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R. Kelly Arrested In Chicago

April 9, 1998 12:00 AM ET

R&B Grammy favorite Robert "R." Kelly was arrested for disorderly conduct Monday night after disobeying Chicago police orders to turn down the stereo in his sport-utility vehicle.

Kelly, 29, reportedly became abusive, and refused to produce a driver's license or adjust the volume in his 1998 Lincoln when approached by police officers on North Clark Street -- only two blocks from JAMTV's offices -- at 9:30 p.m. Monday. He was arrested and charged with three counts of disorderly conduct and with violating the city's noise ordinance.

"He was being loud and obnoxious, and causing a crowd, so (the police) just carried him out and took him to the 18th District," Chicago police spokeswoman Arlene Mays told JAMTV on Wednesday.

After posting a $75 bond, Kelly fished his car out of the impound lot at a charge of $500. His court date has been set for May 7.

The Chicago native was reportedly playing a demo tape of music from his next album, Kelly's agent Regina Daniels told the Chicago Tribune. The city's noise ordinance allows police to impound any car blasting music that can be heard 75 feet away, Mays said.

Despite attempts to contact the R. Kelly camp, no one was available for comment at press time.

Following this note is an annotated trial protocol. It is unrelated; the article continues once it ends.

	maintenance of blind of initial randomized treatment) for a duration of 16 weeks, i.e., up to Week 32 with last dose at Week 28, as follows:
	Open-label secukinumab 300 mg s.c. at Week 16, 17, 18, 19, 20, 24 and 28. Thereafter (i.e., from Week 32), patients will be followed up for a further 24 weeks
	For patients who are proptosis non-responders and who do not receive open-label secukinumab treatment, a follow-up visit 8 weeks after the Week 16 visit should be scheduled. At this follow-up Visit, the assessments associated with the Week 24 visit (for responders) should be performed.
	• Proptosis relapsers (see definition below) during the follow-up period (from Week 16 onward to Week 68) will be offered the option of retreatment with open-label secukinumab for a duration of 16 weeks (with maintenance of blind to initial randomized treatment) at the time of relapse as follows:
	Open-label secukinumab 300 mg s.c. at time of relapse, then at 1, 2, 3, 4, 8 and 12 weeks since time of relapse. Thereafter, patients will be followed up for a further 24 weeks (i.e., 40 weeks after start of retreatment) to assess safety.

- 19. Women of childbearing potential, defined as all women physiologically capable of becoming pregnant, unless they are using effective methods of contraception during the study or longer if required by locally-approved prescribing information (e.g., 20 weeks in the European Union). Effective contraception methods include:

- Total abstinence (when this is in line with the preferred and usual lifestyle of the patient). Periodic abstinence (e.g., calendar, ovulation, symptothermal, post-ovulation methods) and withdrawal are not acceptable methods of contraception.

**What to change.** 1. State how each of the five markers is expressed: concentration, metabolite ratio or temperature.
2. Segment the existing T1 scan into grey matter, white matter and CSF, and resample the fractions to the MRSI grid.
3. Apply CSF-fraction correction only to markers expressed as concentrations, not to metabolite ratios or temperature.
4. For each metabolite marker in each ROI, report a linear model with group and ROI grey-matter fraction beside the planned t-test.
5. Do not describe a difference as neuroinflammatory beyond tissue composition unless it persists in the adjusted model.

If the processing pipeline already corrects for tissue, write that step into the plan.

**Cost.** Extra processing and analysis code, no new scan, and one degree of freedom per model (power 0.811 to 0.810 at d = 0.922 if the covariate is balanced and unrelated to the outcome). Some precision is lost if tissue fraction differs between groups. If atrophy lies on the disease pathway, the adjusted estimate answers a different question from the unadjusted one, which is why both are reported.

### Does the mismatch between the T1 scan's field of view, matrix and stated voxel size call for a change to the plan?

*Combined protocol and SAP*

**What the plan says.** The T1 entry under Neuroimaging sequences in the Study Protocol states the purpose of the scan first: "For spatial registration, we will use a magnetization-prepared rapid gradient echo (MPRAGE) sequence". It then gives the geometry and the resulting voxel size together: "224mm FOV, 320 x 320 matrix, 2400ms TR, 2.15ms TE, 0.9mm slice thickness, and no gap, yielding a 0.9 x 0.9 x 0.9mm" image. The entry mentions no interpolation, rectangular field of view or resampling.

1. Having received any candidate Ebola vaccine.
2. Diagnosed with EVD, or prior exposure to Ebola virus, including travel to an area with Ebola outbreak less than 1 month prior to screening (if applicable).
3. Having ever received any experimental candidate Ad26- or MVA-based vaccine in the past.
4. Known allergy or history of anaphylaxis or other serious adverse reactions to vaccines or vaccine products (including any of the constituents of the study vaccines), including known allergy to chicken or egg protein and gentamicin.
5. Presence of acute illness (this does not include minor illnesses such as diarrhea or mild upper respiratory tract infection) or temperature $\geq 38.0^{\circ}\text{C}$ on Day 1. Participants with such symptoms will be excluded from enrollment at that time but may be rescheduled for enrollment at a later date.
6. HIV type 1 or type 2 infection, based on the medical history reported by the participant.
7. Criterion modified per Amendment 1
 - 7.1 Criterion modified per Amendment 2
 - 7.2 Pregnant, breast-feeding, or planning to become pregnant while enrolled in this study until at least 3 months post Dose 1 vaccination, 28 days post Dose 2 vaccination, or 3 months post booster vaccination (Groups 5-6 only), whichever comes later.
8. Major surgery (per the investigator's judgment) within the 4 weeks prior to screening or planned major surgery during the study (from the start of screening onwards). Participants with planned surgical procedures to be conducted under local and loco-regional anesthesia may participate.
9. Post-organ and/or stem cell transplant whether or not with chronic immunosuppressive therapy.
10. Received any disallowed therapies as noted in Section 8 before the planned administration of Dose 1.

Kelly, 29, won three Grammy Awards in March for Best Male R&B Performance, Best R&B Song and Best Song Written Specifically for a Motion Picture or for Television for his hit "I Believe I Can Fly" from the soundtrack to the Michael Jordan film Space Jam. He first became a multiplatinum star with his 1992 debut album, Born into the 1990s, and has achieved notoriety with songs like "Honey Love," "You Body's Callin'" and "She's Got the Vibe."

Raised in the Ida B. Wells housing development on Chicago's south side, Kelly sang in a Baptist church choir as a child and recently proclaimed himself a born-again Christian.

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Song Stories

“Try a Little Tenderness”

Otis Redding | 1966

This pop standard had been previously recorded by dozens of artists, including by Bing Crosby 33 years before Otis Redding, who usually wrote his own songs, cut it. It was actually Sam Cooke’s 1964 take, which Redding’s manager played for Otis, that inspired the initially reluctant singer to take on the song. Isaac Hayes, then working as Stax Records’ in-house producer, handled the arrangement, and Booker T. and the MG’s were the backing band. Redding’s soulful version begins quite slowly and tenderly itself before mounting into a rousing, almost religious “You’ve gotta hold her, squeeze her …” climax. “I did that damn song you told me to do,” Redding told his manager. “It’s a brand new song now.”

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